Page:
A Modest Proposal

11.14.10 | 16 Comments

CATEGORIES #2femt, advocacy, awards, conversation starter, development, ideas, new plays, rabble rousing

“We regret to inform you that of the 19 nominated plays, none was deemed sufficiently realized by the selection panel to receive the Prize. As a result, the Wasserstein Prize will not be presented in 2010. While the panel thought that many of the scripts showed promise, they felt that none of the plays were truly outstanding in their current incarnation.”

For a more complete story on the 2010 Wasserstein Prize or lack thereof, check out Kris Vire’s post at Time Out Chicago and playwright Michael Lew’s open letter to the Theatre Development Fund, which has taken over administration of the prize this year.

We find it hard to believe that 19 solicited playwrights failed to create anything worthy of the prize, but our taste shouldn’t be the counterpoint. We thereby propose presenting those plays to a wider audience.

We invite those 19 playwrights to allow readings of their work, convened nationwide and streamed live via the internet. And we invite 19 theatre companies to join us in presenting these readings, one per company, over the next several months.

If your theatre company is interested in presenting a reading, please fill out the form below.

If you are one of the 19 playwrights, please email Travis Bedard here.

We will create a special mailing list to get in touch and coordinate the project. Your information will not be shared outside of the project.

Thank you.

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  • Super

    How should the 19 playwrights get in touch? Are their names currently released?

  • Keith Beck

    The four items here are quotes from a letter by Michael Lewis posted on http://www.youngblood.blogspot.com – probably not going to make a lot of friends with my comments but it just seems this business lives on rejection and the collective always seems to be frustrated by that. Its why those who once walked in these shoes who learn how to survive it and learn from it and are lucky can create an “Outrageous Fortune”

    1. “After all, plays are meant to be experienced and not read on a page.”

    The experience begins on the page. If it doesn’t move you at least a little, if you can’t see the potential or gain a vision then how can it grow to anything that will have breath and life on a stage.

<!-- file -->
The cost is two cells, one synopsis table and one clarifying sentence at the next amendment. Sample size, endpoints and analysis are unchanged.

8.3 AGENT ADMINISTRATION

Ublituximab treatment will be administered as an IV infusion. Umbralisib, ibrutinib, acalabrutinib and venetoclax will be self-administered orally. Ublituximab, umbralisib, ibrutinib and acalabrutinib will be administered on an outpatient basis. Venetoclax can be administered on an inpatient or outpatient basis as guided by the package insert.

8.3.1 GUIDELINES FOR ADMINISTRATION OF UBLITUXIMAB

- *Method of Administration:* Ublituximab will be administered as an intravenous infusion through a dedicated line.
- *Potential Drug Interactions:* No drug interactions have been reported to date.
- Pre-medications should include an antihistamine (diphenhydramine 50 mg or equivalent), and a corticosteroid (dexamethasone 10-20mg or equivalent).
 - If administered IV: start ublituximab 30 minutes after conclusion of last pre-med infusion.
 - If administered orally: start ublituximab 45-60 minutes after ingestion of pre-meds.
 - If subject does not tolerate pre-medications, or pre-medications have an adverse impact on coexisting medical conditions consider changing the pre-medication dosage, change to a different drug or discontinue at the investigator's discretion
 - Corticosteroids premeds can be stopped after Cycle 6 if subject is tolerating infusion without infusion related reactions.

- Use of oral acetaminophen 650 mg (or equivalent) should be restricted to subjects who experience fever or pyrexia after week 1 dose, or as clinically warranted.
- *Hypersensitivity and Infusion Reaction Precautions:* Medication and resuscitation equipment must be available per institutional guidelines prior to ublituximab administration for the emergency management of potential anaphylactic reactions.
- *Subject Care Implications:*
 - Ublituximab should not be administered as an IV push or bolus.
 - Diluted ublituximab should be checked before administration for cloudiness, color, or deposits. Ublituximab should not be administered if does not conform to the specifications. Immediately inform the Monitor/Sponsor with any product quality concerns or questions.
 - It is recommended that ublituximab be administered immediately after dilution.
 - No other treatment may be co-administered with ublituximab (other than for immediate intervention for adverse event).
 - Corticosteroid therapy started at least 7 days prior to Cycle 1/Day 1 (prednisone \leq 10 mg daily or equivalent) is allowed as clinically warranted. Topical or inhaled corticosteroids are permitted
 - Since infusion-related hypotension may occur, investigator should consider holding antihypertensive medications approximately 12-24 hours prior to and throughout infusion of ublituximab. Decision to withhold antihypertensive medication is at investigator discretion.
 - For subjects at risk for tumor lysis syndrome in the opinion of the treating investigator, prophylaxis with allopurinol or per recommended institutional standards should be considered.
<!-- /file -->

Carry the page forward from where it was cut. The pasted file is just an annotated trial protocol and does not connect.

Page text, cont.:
2.” Celebrate a writer of startling potential. But above all, you must celebrate and not condemn — you must summon the same generosity of spirit that Wendy herself showed young artists.”

    Celebrations are for parties, weddings and if your Irish funerals. The only way anyone grows is from failure, the only way any learns is by missing the mark and learning what missed. Why is it required to have encouragement for 3rd place?

    3. I know you’re aware of the inequalities that persist in this business — the dearth of production opportunities for females and for writers of color.

    Dearth of opportunities in any business, is it harder for minorities? Yes. Does it mean they should expect a paved road? The award functioned as a business. It found no script (not writer) close to being ready. How many of the scripts were tested, read, worked, re-written etc. If the award functioned as a business did the product meet the criteria of a business? If not then maybe the product should.

    4. But this is an advocacy tool – not just a prize – and in an industry that is hostile to providing equal resources for all voices, there can be no bar to advocacy.

    Where does it say advocacy tool? I thought it said cash prize 25K. Interesting how the author writes industry to avoid using the word business again.

    • This is why our response is simply the work.

      We don’t claim to know more than the unknown gatekeepers of the process. What we say is that it seems unlikely that all of the work by these 19 women was unworthy. So let’s hear it and decide for ourselves.